As we spend more time on-line and learn to measure our worth by “Likes” and “Followers,” our young people (and the not-so-young rest of us) are developing a skewed view of life.
Memes are some of the wittiest, most hilarious, and most relatable things on the Internet, and never has one rung truer to me than this one: “May your life someday be as awesome as you pretend it is on Facebook.” Touche, Internet.
On the screen, existence is filtered. Parties are joyous, friendships are decades long, scenery is breathtaking, clothes are fashionable, food is gourmet, travel is exotic. Life sure is fabulous.
No one posts a photo when they’re not looking their best. I know I certainly don’t. In fact, I’ll tell you the shameful truth: if I took a picture of myself on a regular work day and compared it to my profile picture, a stranger probably wouldn’t even know it was the same person. That’s because my profile picture was taken on a night when I was in full makeup and hair done, in good lighting. That’s not how I normally look, it’s just how I want people to picture me.
My posts are really no different. I will gladly post pictures of my kids’ accomplishments and our summer vacation, but you don’t see me creating an album of the clutter in their filthy bedrooms, nor do I tell all the details of a stressful day at work or a huge car repair bill. It’s not that I don’t deal with the messy things in life like everyone else does, I just don’t normally highlight those things. Few people do.
I only admit this because I know I’m not alone. Almost every person I know adds filters to their lives, if not their pictures. Unless it’s a case of humble-bragging, pity-partying, or compliment-fishing, most of life’s messiness has been shuffled out of plain sight. The daily struggles all of us face, since they don’t translate well on Facebook or Instagram, stay behind the scenes while anyone plugged in sees mostly an orchestrated charade.
Me? You? We know the difference. Anyone I went to high school with could take a look at my picture on Facebook and might say, “Wow, that’s a great picture of Gina, she must have been at a Christmas party or something,” because they’re used to seeing me in the grocery store with my hair in a ponytail. They’re not under any illusions that I’m more put together on a daily basis than anyone else. And while I can be happy for someone whose fireplace looks spectacular decorated for Christmas, I’m not left feeling inferior about my home, because I’m sure they have just as many dust bunnies on the floor as I do. As adults we know these things.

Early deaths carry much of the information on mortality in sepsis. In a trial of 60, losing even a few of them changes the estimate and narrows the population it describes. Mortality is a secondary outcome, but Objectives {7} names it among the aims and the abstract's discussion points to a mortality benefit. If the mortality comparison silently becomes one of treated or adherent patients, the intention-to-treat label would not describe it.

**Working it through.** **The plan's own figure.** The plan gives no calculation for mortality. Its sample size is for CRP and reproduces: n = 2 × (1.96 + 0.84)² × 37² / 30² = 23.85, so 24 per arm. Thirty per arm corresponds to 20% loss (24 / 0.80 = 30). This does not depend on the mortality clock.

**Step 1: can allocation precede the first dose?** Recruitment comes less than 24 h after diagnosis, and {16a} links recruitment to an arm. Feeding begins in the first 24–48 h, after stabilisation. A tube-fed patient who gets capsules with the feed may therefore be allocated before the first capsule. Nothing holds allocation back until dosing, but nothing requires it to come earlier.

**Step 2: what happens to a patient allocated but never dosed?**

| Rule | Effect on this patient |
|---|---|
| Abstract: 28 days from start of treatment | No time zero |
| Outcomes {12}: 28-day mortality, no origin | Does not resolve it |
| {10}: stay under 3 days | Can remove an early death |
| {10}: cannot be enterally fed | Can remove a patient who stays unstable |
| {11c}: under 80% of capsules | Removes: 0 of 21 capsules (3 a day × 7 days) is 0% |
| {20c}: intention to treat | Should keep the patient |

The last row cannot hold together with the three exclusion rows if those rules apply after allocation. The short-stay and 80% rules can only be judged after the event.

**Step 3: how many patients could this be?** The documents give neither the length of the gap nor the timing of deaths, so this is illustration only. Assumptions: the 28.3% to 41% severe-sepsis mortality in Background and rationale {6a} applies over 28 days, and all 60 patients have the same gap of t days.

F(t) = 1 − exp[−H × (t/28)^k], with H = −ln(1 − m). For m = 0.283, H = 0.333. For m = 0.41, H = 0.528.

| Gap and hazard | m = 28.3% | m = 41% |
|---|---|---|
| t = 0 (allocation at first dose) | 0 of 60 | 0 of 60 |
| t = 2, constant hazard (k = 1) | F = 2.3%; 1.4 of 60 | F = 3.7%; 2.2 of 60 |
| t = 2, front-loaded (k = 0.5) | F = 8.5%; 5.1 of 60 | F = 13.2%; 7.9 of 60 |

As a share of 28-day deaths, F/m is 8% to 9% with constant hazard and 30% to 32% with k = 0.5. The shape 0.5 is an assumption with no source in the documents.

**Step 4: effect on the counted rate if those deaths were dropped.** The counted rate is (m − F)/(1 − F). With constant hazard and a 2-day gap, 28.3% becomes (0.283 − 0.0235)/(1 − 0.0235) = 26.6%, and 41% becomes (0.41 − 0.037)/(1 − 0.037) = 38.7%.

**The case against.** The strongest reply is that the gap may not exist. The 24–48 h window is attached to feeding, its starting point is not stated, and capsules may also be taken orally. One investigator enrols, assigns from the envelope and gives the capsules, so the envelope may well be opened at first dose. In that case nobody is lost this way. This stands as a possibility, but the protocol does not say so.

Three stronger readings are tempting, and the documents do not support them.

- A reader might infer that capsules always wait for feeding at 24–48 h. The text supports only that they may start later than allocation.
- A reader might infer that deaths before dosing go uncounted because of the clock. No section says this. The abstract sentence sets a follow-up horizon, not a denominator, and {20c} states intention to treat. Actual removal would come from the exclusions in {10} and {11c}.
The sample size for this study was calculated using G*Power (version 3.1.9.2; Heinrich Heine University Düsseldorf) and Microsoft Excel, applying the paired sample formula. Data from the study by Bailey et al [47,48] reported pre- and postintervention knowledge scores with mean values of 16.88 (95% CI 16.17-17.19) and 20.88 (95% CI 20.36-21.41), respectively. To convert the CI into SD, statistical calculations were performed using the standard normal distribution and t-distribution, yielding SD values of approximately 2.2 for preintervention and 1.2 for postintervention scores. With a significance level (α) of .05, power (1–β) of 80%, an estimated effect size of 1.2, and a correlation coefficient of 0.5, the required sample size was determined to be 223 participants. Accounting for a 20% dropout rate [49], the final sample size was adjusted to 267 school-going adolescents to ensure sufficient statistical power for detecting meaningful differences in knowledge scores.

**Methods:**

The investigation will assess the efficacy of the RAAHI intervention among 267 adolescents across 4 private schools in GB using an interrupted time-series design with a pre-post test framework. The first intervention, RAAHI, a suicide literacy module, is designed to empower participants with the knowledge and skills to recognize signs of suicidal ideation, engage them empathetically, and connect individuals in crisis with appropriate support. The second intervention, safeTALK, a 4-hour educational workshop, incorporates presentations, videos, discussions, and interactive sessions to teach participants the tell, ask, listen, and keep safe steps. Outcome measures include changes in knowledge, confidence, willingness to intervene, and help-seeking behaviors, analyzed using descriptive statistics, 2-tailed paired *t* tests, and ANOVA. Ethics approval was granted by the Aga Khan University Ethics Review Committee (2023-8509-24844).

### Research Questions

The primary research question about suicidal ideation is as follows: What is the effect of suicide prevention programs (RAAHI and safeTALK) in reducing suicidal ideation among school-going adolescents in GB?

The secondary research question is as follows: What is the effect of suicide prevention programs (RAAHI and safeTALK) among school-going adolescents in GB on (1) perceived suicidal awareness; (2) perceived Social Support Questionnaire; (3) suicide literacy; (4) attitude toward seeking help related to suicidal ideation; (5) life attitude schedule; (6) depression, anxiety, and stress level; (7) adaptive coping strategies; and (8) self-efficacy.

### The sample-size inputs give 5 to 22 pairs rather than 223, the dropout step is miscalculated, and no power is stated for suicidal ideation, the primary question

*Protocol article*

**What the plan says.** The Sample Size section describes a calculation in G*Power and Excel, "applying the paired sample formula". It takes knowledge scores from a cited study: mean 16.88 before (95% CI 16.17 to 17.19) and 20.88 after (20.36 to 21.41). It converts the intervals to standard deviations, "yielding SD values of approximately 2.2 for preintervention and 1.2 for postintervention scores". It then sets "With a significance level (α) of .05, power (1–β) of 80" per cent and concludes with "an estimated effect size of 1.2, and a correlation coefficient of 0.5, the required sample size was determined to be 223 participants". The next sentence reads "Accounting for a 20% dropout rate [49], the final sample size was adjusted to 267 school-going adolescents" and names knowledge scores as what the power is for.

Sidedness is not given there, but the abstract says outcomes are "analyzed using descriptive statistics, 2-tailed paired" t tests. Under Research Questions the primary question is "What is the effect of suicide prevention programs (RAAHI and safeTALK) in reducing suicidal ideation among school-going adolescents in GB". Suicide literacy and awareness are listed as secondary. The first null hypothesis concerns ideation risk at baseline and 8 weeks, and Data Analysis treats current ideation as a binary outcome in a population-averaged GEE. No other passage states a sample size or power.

Young people don’t have the benefit of years of life experience to guide them in their on-line endeavours. They see models in clothing ads and wonder if every other girl looks like that except for them. They see pictures of their friend’s new Playstation and wonder why all the other families seem to have more money than theirs. Our kids and their friends compare their very real lives to the make-believe of a filtered on-line world and they find theirs falling short. Without the wisdom to help ground them, the stress seems insurmountable, I’m sure.
Is it any wonder that teachers all across North America are reporting more anxious students than ever before, at all age levels. Young adults are mentally and emotionally overwhelmed at rates exponentially higher than in years past. Anxiety is now the most common mental-health disorder in the U.S. and Canada, affecting nearly one-third of adolescents and adults. It’s also the most common reason students seek counselling in college.
For a long time I subscribed to the widely-held belief that today’s teens were too coddled and too fragile, lacking the resilience of my generation. I blamed, in large part, political correctness and overprotective parents. Now I realize this was an oversimplification. These kids are coming of age at a time when technology is transforming everything at a dizzying pace, and when, thanks to ever-present screens, they have a front row seat to the chaos of the world, and the unrealistic expectations against which they will measure themselves.
It’s incredibly important for us to remind them that most of it is two-dimensional landscaping, teach them how to appreciate reality, and give them the wisdom they need to navigate through all the filters around them.